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I really don't know what my problem is lately, but Regex seems to be giving me the most trouble.

Very simple thing I need to do, but can't seem to get it:

I have a uri that returns either /xmlfeed or /xmlfeed/what/is/this

I want to match /xmlfeed on any occasion.

I've tried many variations of the following:

preg_match('/(\/.*?)\/?/', $_SERVER['REQUEST_URI'], $match);

I would read this as: Match forwardslash then match any character until you come to an optional forwardslash.

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For what it's worth, the character '/' is a forward slash, not a backslash. I don't want to sound condescending or anything, just letting you know. Lots of people mess that up, so you might have just heard someone spreading lies. :-) –  Platinum Azure Feb 11 '10 at 7:03
Oh, heh. Yeah, I know that. Just getting late I guess. Thanks for pointing that out though so as not to confuse someone else. I'll change that. –  Senica Gonzalez Feb 11 '10 at 7:05
Your second problem is using regex to solve your first one ... –  Duncan Feb 11 '10 at 7:36

6 Answers 6

up vote 2 down vote accepted

Why not:

preg_match ('#/[^/]+#', _SERVER['REQUEST_URI'], $match);


$match[0] will give you what you need

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Works. I missed that plus sign at first. :) –  Senica Gonzalez Feb 11 '10 at 7:14

why do you need regex that make you confused??

$string = "/xmlfeed/what/is/this";
$s = explode("/",$string,3);
print "/".$s[1]."\n";


$ php test.php
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Part of it is just the learning. –  Senica Gonzalez Feb 11 '10 at 7:01
I agree. Regex is a very time-consumming operation. if you can avoid it then you should. –  denica Feb 11 '10 at 7:09

Your problem is the reluctant quantifier. After the initial slash is matched, .*? consumes the minimum number of characters it's allowed to, which is zero. Then /? takes over; it doesn't see a slash in the next position (which is immediately after the first slash), but that's okay because it's optional. The result: the regex always matches a single slash, and group #1 always matches an empty string.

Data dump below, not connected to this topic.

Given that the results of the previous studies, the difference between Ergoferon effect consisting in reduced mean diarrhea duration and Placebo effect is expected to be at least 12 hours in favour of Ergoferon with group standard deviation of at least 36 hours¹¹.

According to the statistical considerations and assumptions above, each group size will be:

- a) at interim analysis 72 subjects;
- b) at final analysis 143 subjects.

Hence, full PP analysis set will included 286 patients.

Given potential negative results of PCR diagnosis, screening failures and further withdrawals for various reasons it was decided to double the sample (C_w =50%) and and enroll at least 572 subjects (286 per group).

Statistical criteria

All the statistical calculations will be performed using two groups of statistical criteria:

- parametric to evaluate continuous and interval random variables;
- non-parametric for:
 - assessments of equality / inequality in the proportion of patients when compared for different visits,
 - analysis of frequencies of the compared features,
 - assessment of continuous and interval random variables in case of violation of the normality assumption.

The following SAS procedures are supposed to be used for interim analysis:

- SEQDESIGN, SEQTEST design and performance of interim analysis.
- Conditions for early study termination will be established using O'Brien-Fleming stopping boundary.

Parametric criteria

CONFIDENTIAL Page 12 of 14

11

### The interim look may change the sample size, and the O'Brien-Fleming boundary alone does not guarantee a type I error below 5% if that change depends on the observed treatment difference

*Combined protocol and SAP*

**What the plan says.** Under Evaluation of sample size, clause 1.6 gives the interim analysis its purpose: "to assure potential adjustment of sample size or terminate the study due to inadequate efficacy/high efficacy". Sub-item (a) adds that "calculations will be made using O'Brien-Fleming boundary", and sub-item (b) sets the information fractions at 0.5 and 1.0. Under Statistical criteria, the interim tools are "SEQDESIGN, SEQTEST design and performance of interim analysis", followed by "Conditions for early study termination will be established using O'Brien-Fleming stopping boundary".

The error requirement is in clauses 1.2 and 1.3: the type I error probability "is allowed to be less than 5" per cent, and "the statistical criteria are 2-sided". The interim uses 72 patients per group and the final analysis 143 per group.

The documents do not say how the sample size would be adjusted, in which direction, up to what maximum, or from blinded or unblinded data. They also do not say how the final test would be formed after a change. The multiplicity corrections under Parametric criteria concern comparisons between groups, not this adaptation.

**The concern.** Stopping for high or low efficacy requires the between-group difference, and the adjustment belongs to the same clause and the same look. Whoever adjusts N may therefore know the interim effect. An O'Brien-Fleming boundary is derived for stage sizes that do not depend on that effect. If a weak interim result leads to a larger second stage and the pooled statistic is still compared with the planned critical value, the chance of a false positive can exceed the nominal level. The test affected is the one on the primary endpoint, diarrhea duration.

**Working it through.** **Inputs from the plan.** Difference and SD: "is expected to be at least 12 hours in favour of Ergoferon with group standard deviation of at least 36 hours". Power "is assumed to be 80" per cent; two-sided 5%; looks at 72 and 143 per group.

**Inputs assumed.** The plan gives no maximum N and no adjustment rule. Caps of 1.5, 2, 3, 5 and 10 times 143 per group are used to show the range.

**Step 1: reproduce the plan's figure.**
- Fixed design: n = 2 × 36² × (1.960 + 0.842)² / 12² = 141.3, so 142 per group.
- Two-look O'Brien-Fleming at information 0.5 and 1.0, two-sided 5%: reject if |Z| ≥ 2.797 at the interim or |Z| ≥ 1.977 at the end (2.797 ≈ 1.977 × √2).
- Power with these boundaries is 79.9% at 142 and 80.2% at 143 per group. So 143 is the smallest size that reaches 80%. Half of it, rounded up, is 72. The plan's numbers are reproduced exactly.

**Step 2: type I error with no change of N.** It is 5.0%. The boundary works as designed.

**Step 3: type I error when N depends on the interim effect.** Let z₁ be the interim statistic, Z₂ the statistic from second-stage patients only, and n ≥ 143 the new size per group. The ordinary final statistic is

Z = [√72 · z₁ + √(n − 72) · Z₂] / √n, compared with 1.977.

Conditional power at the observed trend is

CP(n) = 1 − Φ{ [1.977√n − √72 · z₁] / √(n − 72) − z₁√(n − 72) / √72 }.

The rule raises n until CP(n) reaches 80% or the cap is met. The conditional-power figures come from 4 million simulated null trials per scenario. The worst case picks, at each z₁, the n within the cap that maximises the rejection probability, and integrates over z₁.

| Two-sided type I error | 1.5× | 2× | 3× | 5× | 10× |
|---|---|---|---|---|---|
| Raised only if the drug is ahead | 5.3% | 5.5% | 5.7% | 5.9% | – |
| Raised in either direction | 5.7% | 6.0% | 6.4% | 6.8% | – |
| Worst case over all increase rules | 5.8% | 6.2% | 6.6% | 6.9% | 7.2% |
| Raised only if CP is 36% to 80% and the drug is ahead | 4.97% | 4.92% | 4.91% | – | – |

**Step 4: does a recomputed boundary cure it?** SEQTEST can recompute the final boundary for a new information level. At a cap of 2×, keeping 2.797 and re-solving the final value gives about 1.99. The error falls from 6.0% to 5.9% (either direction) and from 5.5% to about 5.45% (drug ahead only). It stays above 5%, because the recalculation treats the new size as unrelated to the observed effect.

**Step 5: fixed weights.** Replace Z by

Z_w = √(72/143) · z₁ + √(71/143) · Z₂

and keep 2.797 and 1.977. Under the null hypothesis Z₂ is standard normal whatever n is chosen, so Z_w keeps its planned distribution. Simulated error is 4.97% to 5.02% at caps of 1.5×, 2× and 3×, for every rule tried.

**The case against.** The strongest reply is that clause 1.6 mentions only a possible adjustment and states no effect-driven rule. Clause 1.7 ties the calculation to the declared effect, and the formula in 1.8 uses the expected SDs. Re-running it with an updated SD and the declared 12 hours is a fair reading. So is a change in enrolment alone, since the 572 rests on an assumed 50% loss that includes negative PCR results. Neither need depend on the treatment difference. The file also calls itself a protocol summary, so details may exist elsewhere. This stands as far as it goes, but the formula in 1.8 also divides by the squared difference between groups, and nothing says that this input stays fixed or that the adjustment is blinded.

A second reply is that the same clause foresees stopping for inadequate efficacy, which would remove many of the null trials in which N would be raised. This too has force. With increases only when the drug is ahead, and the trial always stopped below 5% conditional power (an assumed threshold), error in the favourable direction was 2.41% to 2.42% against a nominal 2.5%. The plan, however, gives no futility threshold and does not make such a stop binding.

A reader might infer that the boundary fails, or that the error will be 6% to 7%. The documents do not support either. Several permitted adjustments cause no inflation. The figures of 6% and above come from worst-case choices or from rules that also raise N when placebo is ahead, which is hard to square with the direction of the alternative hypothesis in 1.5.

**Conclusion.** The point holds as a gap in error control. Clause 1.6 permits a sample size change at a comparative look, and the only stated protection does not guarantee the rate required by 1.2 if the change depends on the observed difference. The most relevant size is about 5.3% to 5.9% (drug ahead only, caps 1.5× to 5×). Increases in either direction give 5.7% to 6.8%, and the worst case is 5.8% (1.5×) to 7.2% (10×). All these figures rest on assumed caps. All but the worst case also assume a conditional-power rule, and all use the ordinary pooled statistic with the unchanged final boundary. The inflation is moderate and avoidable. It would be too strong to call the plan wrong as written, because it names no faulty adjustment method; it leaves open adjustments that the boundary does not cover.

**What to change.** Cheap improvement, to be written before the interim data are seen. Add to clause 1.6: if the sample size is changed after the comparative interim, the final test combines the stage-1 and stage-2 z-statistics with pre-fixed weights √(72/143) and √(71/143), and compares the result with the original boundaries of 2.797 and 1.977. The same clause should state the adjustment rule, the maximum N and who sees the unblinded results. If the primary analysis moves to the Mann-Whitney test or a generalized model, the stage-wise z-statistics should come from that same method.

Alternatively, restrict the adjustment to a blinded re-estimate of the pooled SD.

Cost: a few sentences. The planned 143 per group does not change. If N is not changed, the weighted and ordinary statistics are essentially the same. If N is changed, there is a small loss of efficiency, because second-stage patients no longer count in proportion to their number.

Obviously, you can't just replace the reluctant quantifier with a greedy one. But if you replace the .* with something that can't match a slash, you don't have to worry about greediness. That's what K Prime's regex, '#/[^/]+#' does. Notice as well how it uses # as the regex delimiter and avoids the necessity of escaping slashes within the regex.

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In PHP: '/(\/.*?)\/?/' is a string containing a regular expression.

First you have to decode the string: /(/.*?)\/?/

So you have a forward slash that starts the result expression. An opening brace. A forward slash that ends the matching part of the expression … and I'm pretty sure that it will then error since you haven't closed the brace.

So, to get this working:

  • Remember to escape characters with special meanings in strings and regular expressions
  • Don't confuse the forward slash / with the backslash \

You want to match everything after and including the first slash, but before any (optional) second slash (so we don't want the ? that makes it non-greedy):


Which, expressed as a PHP string is:

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hrm, sorry about that, my line of code did have a backslash to escape the forward slash, but seems that SO parsed it out. –  Senica Gonzalez Feb 11 '10 at 6:47

I know this is avoiding the regex, and therefore avoids the question, but how about splitting the uri (at slashes) into an array.

Then you can deal with the elements of the array, and ignore the bits of the uri you don't want.

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Using the suggestions posted, I ended up trying this:

preg_match("/(\/.*)[^\/]/", $_SERVER['REQUEST_URI'], $match);
$url = "http://".$_SERVER['SERVER_NAME'].$match[0];
foreach($match as $k=>$v){
  echo "<h1>$k - $v</h1>";

I also tried it without the .* and without the parentheses.

Without the .* AND () it returns the / with the next character ONLY.

Like it is, it just returns the entire URI everytime

So, when ran with the code above, the output is

/tea-time-blog/post/20 0 - /tea-time-blog/post/20 1 - /tea-time-blog/post/2

This code is being eval()'d by the way. I don't think that should make any differnce in the way PHP handles the regular expression.

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Err. So this doesn't solve your problem? Please edit your question instead of "answering" it. (And eval() does make a difference, since you can end up with another layer of string escaping). –  Quentin Feb 11 '10 at 7:06
"I also tried it without the .* and without the parentheses." So you ended up with /[^/], right? It should have been /[^/]+ or /[^/]*; you still need a quantifier, just not a reluctant quantifier. And @David's right: this information should have been added to your question, not posted as an answer. –  Alan Moore Feb 11 '10 at 7:22

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